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DTN Midday Livestock Comments          01/21 12:19

   Cattle Futures Sag Lower Friday; Hogs Push New Highs

   Active contracts of live cattle and feeders were lower at midday, on track 
for small losses on the week. February lean hogs were higher, however, 
threatening to close at a new three-month high.

Todd Hultman
DTN Lead Analyst

GENERAL COMMENTS:

   Most of Friday's commodity board was painted red, including the active 
futures contracts of live cattle and feeder cattle. It has been a fairly quiet 
week for cattle on the futures board as markets are cautious about the lower 
slaughter pace and this week's higher corn prices. Hog prices are having a much 
more bullish week, supported by low inventories and a good week of pork export 
sales reported Friday morning. March corn is up 3 cents per bushel and March 
soybean meal is down $8.20. The Dow Jones Industrial Average is down 60 points 
and NASDAQ is down 92 points.

LIVE CATTLE:

   Cattle contracts started lower Friday and have kept a low profile during the 
four-day week, following Martin Luther King Jr. Day. February live cattle are 
down $0.45 at $137.87, April live cattle are down $0.97 at $142.20 and June 
live cattle are down $0.85 at $137.52. This week's cash cattle trade was mostly 
seen at $137 in the South, up $1.00 to $1.50 from last week's weighted 
averages. In the North, trades have been mostly steady, near $218. If there is 
light trade remaining Friday, we haven't seen it yet.

   Thursday's carcass weights were steady for steers at 928 pounds and four 
pounds lower for heifers at 851 pounds. Steer weights are up 16 pounds from a 
year ago and present some concern during this time of high coronavirus cases 
and lower slaughter rates. Thursday's slaughter did show some improvement 
however, estimated by USDA at 116,000 -- up from 114,000 the previous week.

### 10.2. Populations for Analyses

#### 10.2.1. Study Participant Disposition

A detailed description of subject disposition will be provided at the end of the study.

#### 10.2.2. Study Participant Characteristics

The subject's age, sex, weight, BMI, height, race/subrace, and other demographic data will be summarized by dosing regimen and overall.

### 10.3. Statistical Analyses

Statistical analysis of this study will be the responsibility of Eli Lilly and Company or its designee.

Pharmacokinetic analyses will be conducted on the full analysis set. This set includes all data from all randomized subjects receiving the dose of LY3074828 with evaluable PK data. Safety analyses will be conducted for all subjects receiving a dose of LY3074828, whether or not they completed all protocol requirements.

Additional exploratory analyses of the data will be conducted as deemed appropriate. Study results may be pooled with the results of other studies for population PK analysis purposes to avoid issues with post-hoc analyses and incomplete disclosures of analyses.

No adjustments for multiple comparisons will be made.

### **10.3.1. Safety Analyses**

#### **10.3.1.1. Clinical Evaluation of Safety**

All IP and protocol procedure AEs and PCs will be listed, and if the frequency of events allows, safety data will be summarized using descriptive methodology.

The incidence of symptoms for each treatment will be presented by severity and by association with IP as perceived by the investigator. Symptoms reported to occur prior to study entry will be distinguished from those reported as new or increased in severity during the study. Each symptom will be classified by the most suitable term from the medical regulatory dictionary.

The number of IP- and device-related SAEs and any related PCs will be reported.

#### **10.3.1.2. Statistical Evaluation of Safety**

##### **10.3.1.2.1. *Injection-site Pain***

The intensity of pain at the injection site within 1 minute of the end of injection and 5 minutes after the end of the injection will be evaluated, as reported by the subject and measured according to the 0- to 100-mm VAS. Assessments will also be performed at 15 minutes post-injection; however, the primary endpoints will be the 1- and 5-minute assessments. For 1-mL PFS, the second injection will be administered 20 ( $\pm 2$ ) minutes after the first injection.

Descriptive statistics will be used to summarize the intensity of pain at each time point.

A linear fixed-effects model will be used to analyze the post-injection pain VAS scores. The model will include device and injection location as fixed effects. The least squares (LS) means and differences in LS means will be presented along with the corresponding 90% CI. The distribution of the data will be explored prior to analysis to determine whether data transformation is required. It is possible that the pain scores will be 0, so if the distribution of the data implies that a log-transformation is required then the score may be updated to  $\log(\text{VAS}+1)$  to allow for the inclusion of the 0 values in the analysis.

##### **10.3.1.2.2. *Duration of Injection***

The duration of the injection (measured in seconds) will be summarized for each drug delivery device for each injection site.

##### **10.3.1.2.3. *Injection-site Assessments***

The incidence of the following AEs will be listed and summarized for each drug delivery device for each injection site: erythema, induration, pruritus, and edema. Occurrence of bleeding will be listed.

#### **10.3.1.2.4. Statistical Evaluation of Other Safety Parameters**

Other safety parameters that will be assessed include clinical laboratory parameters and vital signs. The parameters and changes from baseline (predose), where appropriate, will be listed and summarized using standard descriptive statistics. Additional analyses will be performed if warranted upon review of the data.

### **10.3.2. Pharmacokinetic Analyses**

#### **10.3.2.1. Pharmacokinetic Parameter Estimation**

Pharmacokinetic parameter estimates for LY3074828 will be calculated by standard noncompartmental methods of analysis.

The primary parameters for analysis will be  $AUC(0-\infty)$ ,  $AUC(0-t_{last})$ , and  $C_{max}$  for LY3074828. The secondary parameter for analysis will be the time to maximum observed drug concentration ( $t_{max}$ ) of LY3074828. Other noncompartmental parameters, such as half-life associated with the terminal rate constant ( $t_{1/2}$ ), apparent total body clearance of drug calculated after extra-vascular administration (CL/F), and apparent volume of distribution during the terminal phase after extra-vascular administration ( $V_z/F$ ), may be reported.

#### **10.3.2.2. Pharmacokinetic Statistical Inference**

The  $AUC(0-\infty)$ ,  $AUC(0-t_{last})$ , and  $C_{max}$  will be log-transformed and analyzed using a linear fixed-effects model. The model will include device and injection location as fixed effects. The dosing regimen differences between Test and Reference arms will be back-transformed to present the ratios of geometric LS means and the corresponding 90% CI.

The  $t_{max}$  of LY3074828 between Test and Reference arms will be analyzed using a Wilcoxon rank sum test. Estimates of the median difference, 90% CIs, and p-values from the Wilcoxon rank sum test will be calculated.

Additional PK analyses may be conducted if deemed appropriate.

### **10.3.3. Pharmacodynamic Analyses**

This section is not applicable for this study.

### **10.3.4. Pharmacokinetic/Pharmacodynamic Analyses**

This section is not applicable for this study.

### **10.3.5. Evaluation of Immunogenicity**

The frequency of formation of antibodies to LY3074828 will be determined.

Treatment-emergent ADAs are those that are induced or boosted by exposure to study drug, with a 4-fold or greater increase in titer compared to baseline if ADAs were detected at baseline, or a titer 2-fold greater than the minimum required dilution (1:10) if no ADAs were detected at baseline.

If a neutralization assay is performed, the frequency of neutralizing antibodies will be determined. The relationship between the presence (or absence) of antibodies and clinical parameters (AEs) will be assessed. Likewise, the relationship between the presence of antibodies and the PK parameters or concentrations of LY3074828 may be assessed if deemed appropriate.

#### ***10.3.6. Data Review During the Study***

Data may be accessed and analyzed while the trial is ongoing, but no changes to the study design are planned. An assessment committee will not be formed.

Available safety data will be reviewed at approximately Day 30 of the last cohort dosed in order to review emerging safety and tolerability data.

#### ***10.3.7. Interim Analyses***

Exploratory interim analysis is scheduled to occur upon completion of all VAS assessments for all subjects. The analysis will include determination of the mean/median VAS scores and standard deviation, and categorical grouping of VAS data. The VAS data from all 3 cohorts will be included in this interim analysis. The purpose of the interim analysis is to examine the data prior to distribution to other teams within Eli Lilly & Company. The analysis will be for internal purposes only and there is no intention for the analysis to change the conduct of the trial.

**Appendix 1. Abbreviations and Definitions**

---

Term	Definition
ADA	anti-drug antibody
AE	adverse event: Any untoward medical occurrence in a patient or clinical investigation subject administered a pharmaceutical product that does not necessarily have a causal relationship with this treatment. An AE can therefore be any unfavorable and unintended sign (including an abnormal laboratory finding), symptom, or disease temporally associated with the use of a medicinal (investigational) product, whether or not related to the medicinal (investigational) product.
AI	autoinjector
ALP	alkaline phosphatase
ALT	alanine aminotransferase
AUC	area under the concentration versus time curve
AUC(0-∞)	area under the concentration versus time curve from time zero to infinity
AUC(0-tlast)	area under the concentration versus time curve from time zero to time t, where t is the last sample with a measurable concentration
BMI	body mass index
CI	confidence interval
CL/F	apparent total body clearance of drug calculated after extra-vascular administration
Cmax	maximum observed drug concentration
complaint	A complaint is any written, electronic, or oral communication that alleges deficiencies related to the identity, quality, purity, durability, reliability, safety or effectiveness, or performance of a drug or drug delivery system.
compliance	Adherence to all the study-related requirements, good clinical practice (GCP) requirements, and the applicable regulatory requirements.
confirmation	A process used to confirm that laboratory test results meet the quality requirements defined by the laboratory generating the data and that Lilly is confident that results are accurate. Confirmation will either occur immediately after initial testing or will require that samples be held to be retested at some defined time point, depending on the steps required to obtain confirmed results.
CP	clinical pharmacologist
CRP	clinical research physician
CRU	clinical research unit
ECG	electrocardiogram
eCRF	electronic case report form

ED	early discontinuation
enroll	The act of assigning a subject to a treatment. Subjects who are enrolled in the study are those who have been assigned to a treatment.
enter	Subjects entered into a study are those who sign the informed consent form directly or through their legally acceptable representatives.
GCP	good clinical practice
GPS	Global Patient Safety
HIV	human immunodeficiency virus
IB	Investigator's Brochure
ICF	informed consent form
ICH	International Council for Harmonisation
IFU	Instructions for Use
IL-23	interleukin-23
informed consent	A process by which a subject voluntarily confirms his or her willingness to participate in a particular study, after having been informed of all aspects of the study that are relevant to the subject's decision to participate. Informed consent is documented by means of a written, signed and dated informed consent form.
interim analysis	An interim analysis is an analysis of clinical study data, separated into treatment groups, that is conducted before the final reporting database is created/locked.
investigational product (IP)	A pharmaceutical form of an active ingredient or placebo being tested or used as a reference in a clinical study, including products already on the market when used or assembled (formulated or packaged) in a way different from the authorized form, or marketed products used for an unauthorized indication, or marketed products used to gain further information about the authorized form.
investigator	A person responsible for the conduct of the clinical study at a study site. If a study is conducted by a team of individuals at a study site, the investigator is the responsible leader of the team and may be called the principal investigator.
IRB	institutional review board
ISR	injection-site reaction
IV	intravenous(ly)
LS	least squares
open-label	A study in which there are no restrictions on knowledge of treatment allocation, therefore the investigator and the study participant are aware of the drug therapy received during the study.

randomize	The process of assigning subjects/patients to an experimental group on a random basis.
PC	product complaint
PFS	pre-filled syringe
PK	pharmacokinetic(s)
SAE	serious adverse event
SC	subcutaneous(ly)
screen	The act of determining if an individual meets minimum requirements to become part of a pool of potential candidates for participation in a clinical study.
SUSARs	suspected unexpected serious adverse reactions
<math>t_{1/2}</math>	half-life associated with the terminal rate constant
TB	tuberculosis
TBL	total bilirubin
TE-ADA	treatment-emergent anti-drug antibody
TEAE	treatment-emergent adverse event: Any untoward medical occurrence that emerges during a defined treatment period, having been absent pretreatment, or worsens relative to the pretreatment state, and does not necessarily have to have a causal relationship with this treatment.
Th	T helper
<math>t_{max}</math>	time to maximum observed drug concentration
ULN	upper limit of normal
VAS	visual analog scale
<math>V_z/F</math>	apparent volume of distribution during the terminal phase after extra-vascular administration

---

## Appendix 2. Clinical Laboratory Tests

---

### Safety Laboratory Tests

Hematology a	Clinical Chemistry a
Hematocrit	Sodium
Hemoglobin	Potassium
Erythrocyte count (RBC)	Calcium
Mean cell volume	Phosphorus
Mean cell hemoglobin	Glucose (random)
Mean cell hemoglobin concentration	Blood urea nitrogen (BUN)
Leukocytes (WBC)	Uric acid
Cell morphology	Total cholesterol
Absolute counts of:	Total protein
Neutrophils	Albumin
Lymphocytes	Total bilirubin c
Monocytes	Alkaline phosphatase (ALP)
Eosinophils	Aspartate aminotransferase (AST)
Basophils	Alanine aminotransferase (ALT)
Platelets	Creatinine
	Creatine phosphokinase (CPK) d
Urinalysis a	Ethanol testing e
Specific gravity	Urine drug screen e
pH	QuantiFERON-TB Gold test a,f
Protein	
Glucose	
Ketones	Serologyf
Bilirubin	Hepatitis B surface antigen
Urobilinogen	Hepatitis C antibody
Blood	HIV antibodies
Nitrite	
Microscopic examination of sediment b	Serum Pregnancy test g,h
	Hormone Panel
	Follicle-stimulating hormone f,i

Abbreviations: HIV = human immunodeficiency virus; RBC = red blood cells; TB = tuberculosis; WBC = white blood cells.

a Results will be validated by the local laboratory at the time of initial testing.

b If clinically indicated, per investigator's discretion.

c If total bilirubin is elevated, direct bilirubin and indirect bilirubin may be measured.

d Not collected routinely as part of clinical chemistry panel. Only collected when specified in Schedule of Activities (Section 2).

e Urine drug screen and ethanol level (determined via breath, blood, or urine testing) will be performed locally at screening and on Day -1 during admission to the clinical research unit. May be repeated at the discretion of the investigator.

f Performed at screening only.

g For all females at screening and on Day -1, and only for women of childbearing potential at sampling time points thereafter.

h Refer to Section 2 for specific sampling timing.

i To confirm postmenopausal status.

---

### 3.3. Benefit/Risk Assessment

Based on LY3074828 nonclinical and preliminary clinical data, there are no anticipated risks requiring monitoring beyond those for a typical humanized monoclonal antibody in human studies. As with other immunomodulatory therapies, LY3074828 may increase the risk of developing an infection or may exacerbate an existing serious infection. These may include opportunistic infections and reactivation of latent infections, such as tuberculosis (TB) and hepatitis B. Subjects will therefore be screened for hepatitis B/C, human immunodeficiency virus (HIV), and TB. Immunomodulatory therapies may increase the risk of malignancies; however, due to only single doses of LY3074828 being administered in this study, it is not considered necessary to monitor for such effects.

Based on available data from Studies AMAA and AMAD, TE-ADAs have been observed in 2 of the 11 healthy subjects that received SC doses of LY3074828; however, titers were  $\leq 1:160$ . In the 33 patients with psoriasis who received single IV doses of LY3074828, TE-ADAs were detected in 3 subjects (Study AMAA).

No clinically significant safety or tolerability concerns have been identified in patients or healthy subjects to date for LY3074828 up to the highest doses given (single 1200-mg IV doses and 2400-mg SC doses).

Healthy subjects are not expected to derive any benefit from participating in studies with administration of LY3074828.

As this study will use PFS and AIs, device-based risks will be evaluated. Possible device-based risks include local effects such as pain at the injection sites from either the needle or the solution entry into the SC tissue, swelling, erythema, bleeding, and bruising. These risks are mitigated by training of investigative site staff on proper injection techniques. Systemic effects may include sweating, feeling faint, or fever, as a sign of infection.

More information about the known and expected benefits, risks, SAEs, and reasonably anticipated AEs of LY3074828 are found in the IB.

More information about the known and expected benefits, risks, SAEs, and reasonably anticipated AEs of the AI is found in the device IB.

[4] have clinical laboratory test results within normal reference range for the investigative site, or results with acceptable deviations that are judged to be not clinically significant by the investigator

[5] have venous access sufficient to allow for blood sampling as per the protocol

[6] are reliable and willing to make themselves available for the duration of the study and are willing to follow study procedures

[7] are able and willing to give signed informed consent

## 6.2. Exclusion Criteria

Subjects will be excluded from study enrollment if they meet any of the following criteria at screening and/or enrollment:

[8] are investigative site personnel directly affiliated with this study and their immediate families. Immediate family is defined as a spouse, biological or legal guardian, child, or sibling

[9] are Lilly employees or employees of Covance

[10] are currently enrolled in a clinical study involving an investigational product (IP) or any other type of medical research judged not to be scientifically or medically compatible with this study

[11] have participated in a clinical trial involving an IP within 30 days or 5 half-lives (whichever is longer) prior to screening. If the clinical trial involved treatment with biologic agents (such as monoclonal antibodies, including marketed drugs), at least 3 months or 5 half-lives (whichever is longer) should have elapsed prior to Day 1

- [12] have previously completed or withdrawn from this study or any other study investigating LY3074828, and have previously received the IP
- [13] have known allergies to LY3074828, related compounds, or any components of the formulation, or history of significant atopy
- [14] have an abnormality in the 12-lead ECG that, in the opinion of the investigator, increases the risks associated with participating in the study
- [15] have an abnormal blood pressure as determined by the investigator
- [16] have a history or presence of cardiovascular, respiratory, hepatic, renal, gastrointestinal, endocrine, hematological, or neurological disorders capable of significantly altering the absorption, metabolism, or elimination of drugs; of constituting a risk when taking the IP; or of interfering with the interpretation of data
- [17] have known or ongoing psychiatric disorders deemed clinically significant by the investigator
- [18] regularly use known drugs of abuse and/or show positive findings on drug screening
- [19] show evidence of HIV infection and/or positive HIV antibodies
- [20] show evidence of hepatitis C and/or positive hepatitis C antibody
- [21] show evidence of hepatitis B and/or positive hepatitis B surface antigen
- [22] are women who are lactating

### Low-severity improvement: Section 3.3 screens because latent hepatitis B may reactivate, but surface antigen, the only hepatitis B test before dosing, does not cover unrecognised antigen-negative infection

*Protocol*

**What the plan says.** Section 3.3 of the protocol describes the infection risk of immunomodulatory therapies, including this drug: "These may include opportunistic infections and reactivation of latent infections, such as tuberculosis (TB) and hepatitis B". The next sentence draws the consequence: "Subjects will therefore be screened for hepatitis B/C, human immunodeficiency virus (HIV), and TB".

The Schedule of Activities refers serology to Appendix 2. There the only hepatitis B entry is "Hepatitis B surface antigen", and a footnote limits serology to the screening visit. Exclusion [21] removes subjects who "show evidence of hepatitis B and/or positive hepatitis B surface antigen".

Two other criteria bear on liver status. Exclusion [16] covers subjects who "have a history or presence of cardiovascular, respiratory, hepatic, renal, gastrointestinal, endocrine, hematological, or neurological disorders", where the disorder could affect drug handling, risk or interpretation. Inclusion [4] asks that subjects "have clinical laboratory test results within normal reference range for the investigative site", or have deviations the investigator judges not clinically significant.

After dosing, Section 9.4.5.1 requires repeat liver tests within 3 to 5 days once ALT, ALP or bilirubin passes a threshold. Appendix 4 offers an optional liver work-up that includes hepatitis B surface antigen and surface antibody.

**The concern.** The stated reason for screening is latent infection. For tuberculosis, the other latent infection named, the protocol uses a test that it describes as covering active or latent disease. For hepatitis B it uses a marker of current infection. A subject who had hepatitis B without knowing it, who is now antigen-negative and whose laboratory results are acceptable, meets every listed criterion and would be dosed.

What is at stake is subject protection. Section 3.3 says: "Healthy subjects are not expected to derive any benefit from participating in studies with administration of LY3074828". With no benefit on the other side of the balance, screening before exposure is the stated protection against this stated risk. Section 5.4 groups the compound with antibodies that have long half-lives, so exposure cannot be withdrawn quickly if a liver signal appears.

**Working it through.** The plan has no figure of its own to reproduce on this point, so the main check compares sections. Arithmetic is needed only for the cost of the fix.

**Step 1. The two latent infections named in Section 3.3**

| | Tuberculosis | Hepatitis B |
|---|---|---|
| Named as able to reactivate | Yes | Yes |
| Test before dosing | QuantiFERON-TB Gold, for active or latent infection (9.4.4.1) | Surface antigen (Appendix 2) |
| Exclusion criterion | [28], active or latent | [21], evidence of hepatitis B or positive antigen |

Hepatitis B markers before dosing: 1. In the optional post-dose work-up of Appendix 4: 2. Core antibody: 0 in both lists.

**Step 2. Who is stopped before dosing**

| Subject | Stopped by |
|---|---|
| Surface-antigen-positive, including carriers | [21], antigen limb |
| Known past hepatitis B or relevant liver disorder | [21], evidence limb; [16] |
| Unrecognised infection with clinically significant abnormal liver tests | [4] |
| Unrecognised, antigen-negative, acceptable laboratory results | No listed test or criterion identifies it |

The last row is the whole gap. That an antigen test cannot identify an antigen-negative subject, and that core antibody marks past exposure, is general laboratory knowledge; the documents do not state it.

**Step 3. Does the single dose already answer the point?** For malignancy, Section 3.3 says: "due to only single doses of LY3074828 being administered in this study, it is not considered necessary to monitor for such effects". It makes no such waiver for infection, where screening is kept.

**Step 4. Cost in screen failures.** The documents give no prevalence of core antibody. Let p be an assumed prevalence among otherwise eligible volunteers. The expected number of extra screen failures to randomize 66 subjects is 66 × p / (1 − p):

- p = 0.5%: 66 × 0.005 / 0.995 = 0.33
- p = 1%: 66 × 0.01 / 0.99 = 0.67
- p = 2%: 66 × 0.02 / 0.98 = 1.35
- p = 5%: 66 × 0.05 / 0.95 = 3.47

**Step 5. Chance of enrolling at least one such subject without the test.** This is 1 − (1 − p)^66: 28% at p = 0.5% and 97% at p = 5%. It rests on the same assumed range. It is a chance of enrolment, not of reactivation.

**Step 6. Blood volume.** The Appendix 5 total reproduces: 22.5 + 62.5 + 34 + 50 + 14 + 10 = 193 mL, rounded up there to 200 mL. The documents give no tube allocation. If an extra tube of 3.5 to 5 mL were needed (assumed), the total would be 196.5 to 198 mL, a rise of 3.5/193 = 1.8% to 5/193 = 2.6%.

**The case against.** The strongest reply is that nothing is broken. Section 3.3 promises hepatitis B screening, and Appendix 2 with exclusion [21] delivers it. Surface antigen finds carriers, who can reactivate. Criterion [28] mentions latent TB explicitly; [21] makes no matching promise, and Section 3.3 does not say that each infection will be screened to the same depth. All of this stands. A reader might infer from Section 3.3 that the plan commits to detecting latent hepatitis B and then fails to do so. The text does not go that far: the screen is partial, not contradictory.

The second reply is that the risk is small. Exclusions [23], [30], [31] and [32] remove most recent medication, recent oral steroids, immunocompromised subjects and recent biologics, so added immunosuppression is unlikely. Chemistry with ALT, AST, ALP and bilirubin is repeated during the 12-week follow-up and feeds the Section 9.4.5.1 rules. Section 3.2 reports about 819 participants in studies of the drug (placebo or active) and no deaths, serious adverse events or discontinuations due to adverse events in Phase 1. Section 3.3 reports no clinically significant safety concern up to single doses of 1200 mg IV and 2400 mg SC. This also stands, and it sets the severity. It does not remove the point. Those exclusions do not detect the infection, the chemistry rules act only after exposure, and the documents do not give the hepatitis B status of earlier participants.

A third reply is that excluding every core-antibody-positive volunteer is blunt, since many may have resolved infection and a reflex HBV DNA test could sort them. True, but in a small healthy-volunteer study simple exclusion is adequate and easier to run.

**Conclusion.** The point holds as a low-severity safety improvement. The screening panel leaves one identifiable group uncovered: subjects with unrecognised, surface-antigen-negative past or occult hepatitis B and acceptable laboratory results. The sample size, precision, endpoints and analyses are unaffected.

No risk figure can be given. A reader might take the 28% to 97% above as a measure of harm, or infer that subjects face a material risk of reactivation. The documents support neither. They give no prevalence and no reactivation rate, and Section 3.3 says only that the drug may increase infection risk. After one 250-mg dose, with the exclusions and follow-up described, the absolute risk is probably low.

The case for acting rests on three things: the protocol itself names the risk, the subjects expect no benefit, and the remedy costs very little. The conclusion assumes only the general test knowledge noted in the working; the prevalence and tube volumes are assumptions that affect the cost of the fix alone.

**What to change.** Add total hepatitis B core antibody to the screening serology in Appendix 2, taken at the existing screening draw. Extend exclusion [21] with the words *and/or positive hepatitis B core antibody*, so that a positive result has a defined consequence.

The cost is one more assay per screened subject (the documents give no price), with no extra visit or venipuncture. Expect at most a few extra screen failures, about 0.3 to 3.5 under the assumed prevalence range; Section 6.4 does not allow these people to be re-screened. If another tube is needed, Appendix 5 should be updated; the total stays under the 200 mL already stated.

Friday morning's choice boxed beef prices were down $0.26 at $292.72 and 
selects were up $0.49 at $282.67 with 46 total loads. Boxed prices are on track 
for gains of roughly $8 to $9 from last Friday, continuing to climb higher 
since mid-December.

   At 2 p.m. CST, USDA will release its cattle on-feed report for January 1, 
2022. Pre-report estimates from Dow Jones expect USDA to find 11.929 million 
head on-feed, down 0.3% from a year ago. December placements are expected to 
come in 1.8% higher and marketings are expected to be 0.9% higher.

FEEDER CATTLE:

   March feeders are down $1.35 at $163.60 and the January contract is down 
$0.60 at $160.57, set to expire Thursday, Jan. 27. Wednesday's CME Feeder Index 
was listed at $161.20. With dry weather concerns in South America and the 
conflict in Ukraine giving corn prices a boost this week, feeder cattle appear 
to be headed for a lower close, both for Friday and for the week. This week's 
lower stock market and ongoing concerns about the slower pace of cattle 
slaughter backing up cattle are also not helping feeder prices. With so many 
bearish headwinds this week, it says something about underlying demand to see 
March feeder cattle still holding above their 100-day average at $162.80.

LEAN HOGS:

   February lean hogs are up $1.32 at $86.25, April lean hogs are up $1.20 at 
$95.20 and June lean hogs are up $1.12 at $104.95. Futures prices continue to 
look much more bullish than cash with the April and June contracts on track to 
finish the week with new contract highs. The projected CME Lean Hog Index for 
Thursday, Jan. 20 is $77.51, up from the actual index of $76.79 for Wednesday. 
Friday morning's Pork Market Formula price from USDA's morning hog report 
showed a weighted average price of $78.80 with a head count of 112,085, steady 
with Thursday morning's price. The negotiated weighted average was at $60.45 
with a head count of 2,865, down from $61.14 Thursday. Overall, cash hog prices 
bottomed near Thanksgiving and have been slowly increasing since, following the 
bullish trail of much higher futures prices. USDA's morning report showed pork 
cutouts up $8.05 at $100.29 on 132.06 loads. Bellies, hams and butts were the 
popular cuts pushing the carcass value higher. If Friday morning's values hold, 
pork cutouts would be up roughly $11 on the week.

   Todd Hultman can be reached at todd.hultman@dtn.com

   Follow him on Twitter @ToddHultman1




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